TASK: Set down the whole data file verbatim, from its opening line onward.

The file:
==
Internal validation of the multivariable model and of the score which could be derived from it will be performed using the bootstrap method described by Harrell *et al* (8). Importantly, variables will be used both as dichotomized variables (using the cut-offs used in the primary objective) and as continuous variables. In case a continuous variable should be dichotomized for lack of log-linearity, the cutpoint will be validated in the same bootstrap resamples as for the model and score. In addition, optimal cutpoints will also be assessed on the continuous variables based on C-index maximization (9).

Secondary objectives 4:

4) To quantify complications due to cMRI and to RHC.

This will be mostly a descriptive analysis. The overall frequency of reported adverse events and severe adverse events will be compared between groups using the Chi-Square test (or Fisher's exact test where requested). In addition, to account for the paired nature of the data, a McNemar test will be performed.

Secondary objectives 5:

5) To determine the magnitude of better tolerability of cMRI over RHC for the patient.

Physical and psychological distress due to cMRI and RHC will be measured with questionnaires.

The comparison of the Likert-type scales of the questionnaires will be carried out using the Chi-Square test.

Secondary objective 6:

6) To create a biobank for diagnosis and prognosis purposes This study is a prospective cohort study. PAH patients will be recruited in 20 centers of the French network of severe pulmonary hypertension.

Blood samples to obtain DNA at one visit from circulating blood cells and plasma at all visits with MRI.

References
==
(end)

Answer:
Internal validation of the multivariable model and of the score which could be derived from it will be performed using the bootstrap method described by Harrell *et al* (8). Importantly, variables will be used both as dichotomized variables (using the cut-offs used in the primary objective) and as continuous variables. In case a continuous variable should be dichotomized for lack of log-linearity, the cutpoint will be validated in the same bootstrap resamples as for the model and score. In addition, optimal cutpoints will also be assessed on the continuous variables based on C-index maximization (9).

Secondary objectives 4:

4) To quantify complications due to cMRI and to RHC.

This will be mostly a descriptive analysis. The overall frequency of reported adverse events and severe adverse events will be compared between groups using the Chi-Square test (or Fisher's exact test where requested). In addition, to account for the paired nature of the data, a McNemar test will be performed.

Secondary objectives 5:

5) To determine the magnitude of better tolerability of cMRI over RHC for the patient.

Physical and psychological distress due to cMRI and RHC will be measured with questionnaires.

The comparison of the Likert-type scales of the questionnaires will be carried out using the Chi-Square test.

Secondary objective 6:

6) To create a biobank for diagnosis and prognosis purposes This study is a prospective cohort study. PAH patients will be recruited in 20 centers of the French network of severe pulmonary hypertension.

Blood samples to obtain DNA at one visit from circulating blood cells and plasma at all visits with MRI.

References